This study investigated aspects of analogues of depression. Cluster analysis and a symptoms approach were used to identify characteristics of analogues of depression. Patients with major depressive disorder provided the seed points for the depressed cluster, and non-distressed university students provided the seed points for the non-depressed cluster. The results showed that the non-depressed cluster included all the mild-depression subjects and part of the moderate-depression subjects of the distressed university students. On the other hand, the depressed cluster included other moderate-depression subjects and all the severe-depression subjects. These results indicate that the symptoms of mild depression among distressed university students have little in common with severe clinical depression. However there was a sequence of continuity between the symptoms of severe-depression subjects of the distressed university students and patients with severe clinical depression.
This study investigated the occurrence mechanism for “controlling behavior toward a romantic partner.” “The Scale of Separation Anxiety to Romantic Partner” was developed in Study 1 to measure the state anxiety which occurs in a romantic relationship. Two separate samples were used, composed of 291 undergraduates and 370 undergraduates. The scale was confirmed to have sufficient reliability and validity. In Study 2, we developed a scale for controlling behavior toward a romantic partner, with a sample of 586 undergraduates. The factor analysis indicated two factors: Violent Control Behavior and Restraint Control Behavior. Next, the relations of each factor of control behavior and the other variables (separation anxiety to romantic partner, three factors of love, relationship length) were examined. The results showed that the two control behaviors were influenced by an interaction of separation anxiety to romantic partner and relationship length.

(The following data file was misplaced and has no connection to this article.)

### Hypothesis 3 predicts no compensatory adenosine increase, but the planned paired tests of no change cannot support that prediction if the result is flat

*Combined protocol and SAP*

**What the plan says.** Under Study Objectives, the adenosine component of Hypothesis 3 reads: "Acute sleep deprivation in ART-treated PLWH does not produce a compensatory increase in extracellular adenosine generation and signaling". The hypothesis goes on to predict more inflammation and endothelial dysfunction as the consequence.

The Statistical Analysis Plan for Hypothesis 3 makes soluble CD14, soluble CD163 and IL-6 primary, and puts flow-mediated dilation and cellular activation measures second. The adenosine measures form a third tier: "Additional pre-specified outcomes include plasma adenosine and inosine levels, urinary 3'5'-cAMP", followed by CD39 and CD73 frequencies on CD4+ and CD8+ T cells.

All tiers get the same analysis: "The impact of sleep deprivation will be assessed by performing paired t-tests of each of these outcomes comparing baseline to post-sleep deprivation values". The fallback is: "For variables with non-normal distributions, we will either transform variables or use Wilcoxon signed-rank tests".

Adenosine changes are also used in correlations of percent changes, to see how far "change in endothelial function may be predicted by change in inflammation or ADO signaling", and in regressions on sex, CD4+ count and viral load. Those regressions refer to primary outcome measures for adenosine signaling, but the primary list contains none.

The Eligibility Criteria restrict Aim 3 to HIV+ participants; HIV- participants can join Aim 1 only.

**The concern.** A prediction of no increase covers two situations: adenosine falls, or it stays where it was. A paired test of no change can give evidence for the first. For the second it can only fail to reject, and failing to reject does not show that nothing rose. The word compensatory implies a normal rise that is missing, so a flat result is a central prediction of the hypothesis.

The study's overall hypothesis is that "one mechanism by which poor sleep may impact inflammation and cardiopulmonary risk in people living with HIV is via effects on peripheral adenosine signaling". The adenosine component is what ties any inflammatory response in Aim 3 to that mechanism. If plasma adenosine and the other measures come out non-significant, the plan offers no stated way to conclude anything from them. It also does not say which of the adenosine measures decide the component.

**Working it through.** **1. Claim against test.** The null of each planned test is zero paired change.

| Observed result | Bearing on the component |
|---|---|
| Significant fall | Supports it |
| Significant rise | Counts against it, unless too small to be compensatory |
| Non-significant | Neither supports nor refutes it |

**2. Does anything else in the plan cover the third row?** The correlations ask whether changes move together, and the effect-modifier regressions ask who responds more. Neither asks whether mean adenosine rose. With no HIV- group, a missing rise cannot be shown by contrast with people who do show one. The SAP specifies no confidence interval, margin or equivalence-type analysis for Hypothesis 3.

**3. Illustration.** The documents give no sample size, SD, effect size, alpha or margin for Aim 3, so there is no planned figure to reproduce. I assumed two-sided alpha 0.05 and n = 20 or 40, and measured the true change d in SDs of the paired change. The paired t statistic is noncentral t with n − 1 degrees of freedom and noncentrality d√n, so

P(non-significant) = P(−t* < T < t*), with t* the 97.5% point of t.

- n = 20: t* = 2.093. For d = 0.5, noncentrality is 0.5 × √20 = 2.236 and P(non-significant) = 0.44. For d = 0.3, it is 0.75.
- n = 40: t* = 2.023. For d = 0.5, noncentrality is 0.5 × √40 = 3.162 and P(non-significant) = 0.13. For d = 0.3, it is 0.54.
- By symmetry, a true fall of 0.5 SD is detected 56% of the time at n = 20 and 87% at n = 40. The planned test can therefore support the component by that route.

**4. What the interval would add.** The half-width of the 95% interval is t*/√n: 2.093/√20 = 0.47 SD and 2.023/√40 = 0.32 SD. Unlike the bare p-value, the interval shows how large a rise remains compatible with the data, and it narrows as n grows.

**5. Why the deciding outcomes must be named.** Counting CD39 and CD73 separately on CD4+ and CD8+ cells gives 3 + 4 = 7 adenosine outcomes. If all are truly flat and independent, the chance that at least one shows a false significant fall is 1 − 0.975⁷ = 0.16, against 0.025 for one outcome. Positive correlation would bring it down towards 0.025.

Previous studies suggested that people who engaged in reassurance seeking tend to experience interpersonal stress and develop depression. However, few studies examined the relationship between interpersonal stress and reassurance seeking in detail. This study investigated the effects of reassurance seeking on three aspects of interpersonal stress (conflict, inferiority complex, and dislocation). In addition, we examined whether interpersonal stress mediated the effects of reassurance seeking on depression. University students (N=102) completed a self-report questionnaire at baseline (Time 1) and three weeks later (Time 2). The results indicated that an interpersonal inferiority complex mediated the relationships between reassurance seeking behavior and depression. Improving reassurance seeking and an interpersonal inferiority complex, which could be caused by reassurance seeking, may be important to prevent depression in university students.
This study examined the relationships between facets of emotional dysregulation (intensity of emotions, suppression of emotional expression, negative reactivity to emotions, and maladaptive management of emotions), and worry and social anxiety. Questionnaires were completed by 186 students. After controlling for social anxiety, worry was specifically related to maladaptive emotion management. After controlling for worry, social anxiety was specifically related to reduced positive emotional intensity and higher suppression of emotional expression. Other facets of emotional dysregulation (negative emotional intensity and negative reactivity to emotions) were related to both worry and social anxiety. The results are consistent with the findings from previous studies. They extend the literature by showing the effect of expression suppression on social anxiety and the role of valence in emotional intensity.